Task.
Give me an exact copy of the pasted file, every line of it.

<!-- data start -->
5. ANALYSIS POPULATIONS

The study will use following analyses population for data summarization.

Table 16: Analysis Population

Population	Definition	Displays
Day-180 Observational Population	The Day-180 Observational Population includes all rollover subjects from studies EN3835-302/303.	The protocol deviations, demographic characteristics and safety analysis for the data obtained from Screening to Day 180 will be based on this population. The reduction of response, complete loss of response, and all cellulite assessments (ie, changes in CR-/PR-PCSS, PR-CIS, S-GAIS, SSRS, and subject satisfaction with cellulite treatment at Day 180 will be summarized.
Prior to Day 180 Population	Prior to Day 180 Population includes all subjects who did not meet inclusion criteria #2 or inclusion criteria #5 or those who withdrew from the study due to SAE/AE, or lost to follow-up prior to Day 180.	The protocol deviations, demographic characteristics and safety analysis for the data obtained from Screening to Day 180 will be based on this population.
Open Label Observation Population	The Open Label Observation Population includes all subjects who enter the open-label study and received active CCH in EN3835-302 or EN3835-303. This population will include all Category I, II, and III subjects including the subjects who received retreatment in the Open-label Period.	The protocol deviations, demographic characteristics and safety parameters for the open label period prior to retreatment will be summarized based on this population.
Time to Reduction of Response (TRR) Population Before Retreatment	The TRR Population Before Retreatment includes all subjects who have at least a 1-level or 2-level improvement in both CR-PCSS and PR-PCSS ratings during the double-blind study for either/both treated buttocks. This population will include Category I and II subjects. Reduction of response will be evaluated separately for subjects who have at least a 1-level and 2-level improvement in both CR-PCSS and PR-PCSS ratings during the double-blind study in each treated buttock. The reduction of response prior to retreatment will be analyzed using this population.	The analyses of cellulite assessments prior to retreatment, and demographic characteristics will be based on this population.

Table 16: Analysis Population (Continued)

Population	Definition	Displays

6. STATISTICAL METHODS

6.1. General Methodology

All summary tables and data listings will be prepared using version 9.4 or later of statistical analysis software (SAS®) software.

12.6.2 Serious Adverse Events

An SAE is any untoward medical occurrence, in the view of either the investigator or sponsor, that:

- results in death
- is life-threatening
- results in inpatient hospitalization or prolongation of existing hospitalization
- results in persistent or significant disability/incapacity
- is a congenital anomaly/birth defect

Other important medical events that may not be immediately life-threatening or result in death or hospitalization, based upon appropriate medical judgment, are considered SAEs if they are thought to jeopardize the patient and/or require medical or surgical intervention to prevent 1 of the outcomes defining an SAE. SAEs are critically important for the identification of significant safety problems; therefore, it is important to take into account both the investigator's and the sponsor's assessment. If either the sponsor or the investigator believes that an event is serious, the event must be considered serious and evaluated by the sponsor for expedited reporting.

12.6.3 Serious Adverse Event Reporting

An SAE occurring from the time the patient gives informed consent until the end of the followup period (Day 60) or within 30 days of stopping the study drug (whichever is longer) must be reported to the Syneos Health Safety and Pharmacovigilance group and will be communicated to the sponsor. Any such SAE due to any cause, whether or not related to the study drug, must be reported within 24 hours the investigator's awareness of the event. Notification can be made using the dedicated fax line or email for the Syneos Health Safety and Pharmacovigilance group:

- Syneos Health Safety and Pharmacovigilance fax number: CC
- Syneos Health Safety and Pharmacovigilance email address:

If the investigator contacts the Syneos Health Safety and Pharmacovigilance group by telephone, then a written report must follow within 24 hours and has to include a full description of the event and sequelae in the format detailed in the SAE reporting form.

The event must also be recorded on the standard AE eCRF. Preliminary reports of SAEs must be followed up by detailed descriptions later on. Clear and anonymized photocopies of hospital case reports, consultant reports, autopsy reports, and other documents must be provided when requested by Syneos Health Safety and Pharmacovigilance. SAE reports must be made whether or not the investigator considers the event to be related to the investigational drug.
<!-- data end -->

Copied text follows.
5. ANALYSIS POPULATIONS

The study will use following analyses population for data summarization.

Table 16: Analysis Population

Population	Definition	Displays
Day-180 Observational Population	The Day-180 Observational Population includes all rollover subjects from studies EN3835-302/303.	The protocol deviations, demographic characteristics and safety analysis for the data obtained from Screening to Day 180 will be based on this population. The reduction of response, complete loss of response, and all cellulite assessments (ie, changes in CR-/PR-PCSS, PR-CIS, S-GAIS, SSRS, and subject satisfaction with cellulite treatment at Day 180 will be summarized.
Prior to Day 180 Population	Prior to Day 180 Population includes all subjects who did not meet inclusion criteria #2 or inclusion criteria #5 or those who withdrew from the study due to SAE/AE, or lost to follow-up prior to Day 180.	The protocol deviations, demographic characteristics and safety analysis for the data obtained from Screening to Day 180 will be based on this population.
Open Label Observation Population	The Open Label Observation Population includes all subjects who enter the open-label study and received active CCH in EN3835-302 or EN3835-303. This population will include all Category I, II, and III subjects including the subjects who received retreatment in the Open-label Period.	The protocol deviations, demographic characteristics and safety parameters for the open label period prior to retreatment will be summarized based on this population.
Time to Reduction of Response (TRR) Population Before Retreatment	The TRR Population Before Retreatment includes all subjects who have at least a 1-level or 2-level improvement in both CR-PCSS and PR-PCSS ratings during the double-blind study for either/both treated buttocks. This population will include Category I and II subjects. Reduction of response will be evaluated separately for subjects who have at least a 1-level and 2-level improvement in both CR-PCSS and PR-PCSS ratings during the double-blind study in each treated buttock. The reduction of response prior to retreatment will be analyzed using this population.	The analyses of cellulite assessments prior to retreatment, and demographic characteristics will be based on this population.

Table 16: Analysis Population (Continued)

Population	Definition	Displays

6. STATISTICAL METHODS

6.1. General Methodology

All summary tables and data listings will be prepared using version 9.4 or later of statistical analysis software (SAS®) software.

12.6.2 Serious Adverse Events

An SAE is any untoward medical occurrence, in the view of either the investigator or sponsor, that:

- results in death
- is life-threatening
- results in inpatient hospitalization or prolongation of existing hospitalization
- results in persistent or significant disability/incapacity
- is a congenital anomaly/birth defect

Other important medical events that may not be immediately life-threatening or result in death or hospitalization, based upon appropriate medical judgment, are considered SAEs if they are thought to jeopardize the patient and/or require medical or surgical intervention to prevent 1 of the outcomes defining an SAE. SAEs are critically important for the identification of significant safety problems; therefore, it is important to take into account both the investigator's and the sponsor's assessment. If either the sponsor or the investigator believes that an event is serious, the event must be considered serious and evaluated by the sponsor for expedited reporting.

12.6.3 Serious Adverse Event Reporting

An SAE occurring from the time the patient gives informed consent until the end of the followup period (Day 60) or within 30 days of stopping the study drug (whichever is longer) must be reported to the Syneos Health Safety and Pharmacovigilance group and will be communicated to the sponsor. Any such SAE due to any cause, whether or not related to the study drug, must be reported within 24 hours the investigator's awareness of the event. Notification can be made using the dedicated fax line or email for the Syneos Health Safety and Pharmacovigilance group:

- Syneos Health Safety and Pharmacovigilance fax number: CC
- Syneos Health Safety and Pharmacovigilance email address:

If the investigator contacts the Syneos Health Safety and Pharmacovigilance group by telephone, then a written report must follow within 24 hours and has to include a full description of the event and sequelae in the format detailed in the SAE reporting form.

The event must also be recorded on the standard AE eCRF. Preliminary reports of SAEs must be followed up by detailed descriptions later on. Clear and anonymized photocopies of hospital case reports, consultant reports, autopsy reports, and other documents must be provided when requested by Syneos Health Safety and Pharmacovigilance. SAE reports must be made whether or not the investigator considers the event to be related to the investigational drug.